In other words, some of the common effects we associate with older age may be present in an HIV-positive individual in their 40s or 50s, but not all of them. So while some things may be off-kilter (high blood pressure or osteoarthritis, say), the overall picture isn’t that of an “old” person.
To an extent, it’s semantics, as researchers are trying to explain why so many people aging with HIV/AIDS experience what we think of as aging-associated conditions at an earlier age. It’s also a matter of teasing out precisely what is meant by whichever words (accelerated, asynchronous, accentuated, age advancement, etc.) are used and avoiding generalizing findings of limited research studies to the millions of people living with HIV/AIDS.
Current Research Says…
A 2019 study reported in the journal AIDS found there wasn’t a significant difference between treated HIV-positive and HIV-negative individuals when considering 10 biomarkers that are used as measures of biological age. The researchers compared HIV-positive and HIV-negative individuals with similar age, sex, years of education, cigarette smoking and recreational drug use to gauge what they called “age advancement” by subtracting their chronological age from their biological age.
They found that ethnicity, sexual orientation or lifestyle factors such as smoking cigarettes or using recreational drugs apparently didn’t matter. What did matter for both the HIV-positives and negatives was having cytomegalovirus (CMV), chronic hepatitis B virus (HBV), CD4 and CD8 white blood cell counts and their ratio to each other; time since HIV diagnosis; the lowest CD4 cell count below 200/mm3 (the normal range is 500-1,400) and how long someone was on anti-HIV medications.
The study also implicated some of the older HIV/AIDS drugs, particularly saquinavir, the first protease inhibitor drug approved in 1995 to be used in the “combination therapy” that marked a dramatic turning point in the HIV/AIDS epidemic when it became possible to live with the virus rather than almost inevitably progress to AIDS and die. Many long-term survivors took saquinavir when it was first approved, combined with other drugs in the so-called “cocktail.” Research suggests saquinavir had significant negative long-term effects in those who took it. That’s one reason it is no longer used as a first-line HIV treatment.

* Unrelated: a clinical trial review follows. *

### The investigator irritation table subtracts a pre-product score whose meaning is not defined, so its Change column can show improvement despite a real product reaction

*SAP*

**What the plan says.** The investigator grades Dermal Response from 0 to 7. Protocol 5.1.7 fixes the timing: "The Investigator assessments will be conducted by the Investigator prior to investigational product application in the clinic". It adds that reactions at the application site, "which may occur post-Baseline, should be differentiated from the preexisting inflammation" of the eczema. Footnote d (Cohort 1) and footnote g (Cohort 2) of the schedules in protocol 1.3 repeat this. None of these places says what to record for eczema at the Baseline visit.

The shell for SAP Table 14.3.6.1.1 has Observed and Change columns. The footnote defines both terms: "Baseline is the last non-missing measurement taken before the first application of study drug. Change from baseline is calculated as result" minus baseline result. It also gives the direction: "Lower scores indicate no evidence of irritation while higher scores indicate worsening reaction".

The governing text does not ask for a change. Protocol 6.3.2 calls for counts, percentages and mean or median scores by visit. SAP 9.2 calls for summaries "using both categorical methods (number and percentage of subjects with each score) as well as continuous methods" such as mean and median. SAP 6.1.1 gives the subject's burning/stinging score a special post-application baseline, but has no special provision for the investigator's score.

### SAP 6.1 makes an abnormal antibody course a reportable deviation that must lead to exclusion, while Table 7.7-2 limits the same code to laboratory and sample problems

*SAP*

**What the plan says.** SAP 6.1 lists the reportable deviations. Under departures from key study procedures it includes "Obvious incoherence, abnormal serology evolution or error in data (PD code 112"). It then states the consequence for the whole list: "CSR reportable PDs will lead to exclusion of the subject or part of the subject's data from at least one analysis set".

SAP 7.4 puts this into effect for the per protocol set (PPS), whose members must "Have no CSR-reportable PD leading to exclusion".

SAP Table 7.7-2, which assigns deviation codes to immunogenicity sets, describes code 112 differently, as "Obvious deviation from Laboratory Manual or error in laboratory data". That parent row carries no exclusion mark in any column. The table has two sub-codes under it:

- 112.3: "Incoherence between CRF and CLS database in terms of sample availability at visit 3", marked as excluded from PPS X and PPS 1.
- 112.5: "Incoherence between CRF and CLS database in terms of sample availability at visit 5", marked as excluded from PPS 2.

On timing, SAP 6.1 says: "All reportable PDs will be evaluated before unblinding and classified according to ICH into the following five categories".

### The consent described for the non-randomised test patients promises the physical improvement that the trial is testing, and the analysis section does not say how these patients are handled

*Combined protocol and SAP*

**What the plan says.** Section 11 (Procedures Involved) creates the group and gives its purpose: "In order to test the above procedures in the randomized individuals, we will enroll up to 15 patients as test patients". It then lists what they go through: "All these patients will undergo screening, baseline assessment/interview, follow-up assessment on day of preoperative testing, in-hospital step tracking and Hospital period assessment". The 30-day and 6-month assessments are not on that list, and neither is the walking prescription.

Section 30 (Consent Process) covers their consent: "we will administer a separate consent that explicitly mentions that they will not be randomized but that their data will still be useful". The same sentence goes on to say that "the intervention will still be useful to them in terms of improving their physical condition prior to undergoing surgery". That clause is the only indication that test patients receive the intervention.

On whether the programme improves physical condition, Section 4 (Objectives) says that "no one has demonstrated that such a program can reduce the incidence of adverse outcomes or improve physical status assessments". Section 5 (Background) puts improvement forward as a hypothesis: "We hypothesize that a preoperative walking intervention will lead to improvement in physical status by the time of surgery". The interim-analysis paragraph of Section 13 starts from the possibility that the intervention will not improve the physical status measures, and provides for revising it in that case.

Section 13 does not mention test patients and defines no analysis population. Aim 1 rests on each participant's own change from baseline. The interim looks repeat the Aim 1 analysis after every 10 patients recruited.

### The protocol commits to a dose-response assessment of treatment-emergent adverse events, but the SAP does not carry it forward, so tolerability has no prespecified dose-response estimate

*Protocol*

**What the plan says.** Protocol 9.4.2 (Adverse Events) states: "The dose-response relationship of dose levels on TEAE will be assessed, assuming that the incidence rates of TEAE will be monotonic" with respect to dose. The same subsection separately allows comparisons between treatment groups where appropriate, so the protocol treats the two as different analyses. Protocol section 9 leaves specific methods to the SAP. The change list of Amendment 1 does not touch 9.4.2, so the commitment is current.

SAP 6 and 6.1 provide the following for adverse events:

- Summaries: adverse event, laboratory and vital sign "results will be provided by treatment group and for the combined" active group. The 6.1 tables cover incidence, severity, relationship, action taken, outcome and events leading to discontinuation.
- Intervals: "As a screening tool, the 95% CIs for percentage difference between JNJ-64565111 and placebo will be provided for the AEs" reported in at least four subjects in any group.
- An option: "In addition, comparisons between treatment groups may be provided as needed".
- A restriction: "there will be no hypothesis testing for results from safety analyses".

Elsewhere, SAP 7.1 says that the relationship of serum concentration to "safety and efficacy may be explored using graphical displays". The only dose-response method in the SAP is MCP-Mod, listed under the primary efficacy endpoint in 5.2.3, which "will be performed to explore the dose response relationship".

These researchers concluded that people with managed, undetectable HIV viral loads “may experience accentuated aging compared with HIV-negative individuals with similar lifestyles” based on the set of biomarkers they used to measure aging. “This age advancement appears to be related to viral co-infections such as CMV and chronic HBV, but also to historic severe immunosuppression and possibly exposure to particular antiretroviral drugs,” they wrote.
A 2014 study of 98,687 male American military veterans — 31% HIV-positive, 69% HIV-negative — supports the idea of “accentuated” aging for HIV-positive people, but not “accelerated” aging. The study, reported in the journal Clinical Infectious Disease, found that HIV-positive and negative men, who had traditional risk factors such as diabetes or high cholesterol, were at heightened risk and developed such aging-associated conditions as myocardial infarction, end-stage renal disease and cancers not related to HIV at about the same age. They did not occur earlier in the HIV-positive participants.
“Our data show that HIV is a risk factor for these outcomes,” wrote the researchers in their report, “however, many traditional risk factors have a similar or greater magnitude of relationship with these outcomes.” They suggested that targeting those risk factors “may help decrease the excess burden of aging-related diseases among HIV-infected adults.” They added, “These findings should reassure HIV-infected patients that they are unlikely to experience these conditions decades earlier than those aging without HIV.”
But what of those people aging with HIV/AIDS who are experiencing conditions — like Luciano’s severe osteoarthritis — that seem to have arisen so much earlier than typically seen in HIV-negative people?
“No two individuals who have HIV or not are likely to age exactly the same way,” said Dr. Amy Justice, Long Professor of Medicine at Yale University, clinical epidemiologist and one of the researchers on the 2014 veterans study. “We bring our individual exposures and genetics and lifestyles to the table — the prior slings and arrows that we have experienced. And one of those slings and arrows can be HIV infection.”
Justice added that people treated with earlier, partially-effective HIV medications are likely to have a different experience than those who receive treatment at an earlier stage of the infection. But even with today’s highly-effective HIV treatments, Justice said, “It’s not as though we can wipe away all the effects of HIV.” She explained that even with well-managed HIV, “there is still likely to be some effect because we’re not curing folks.”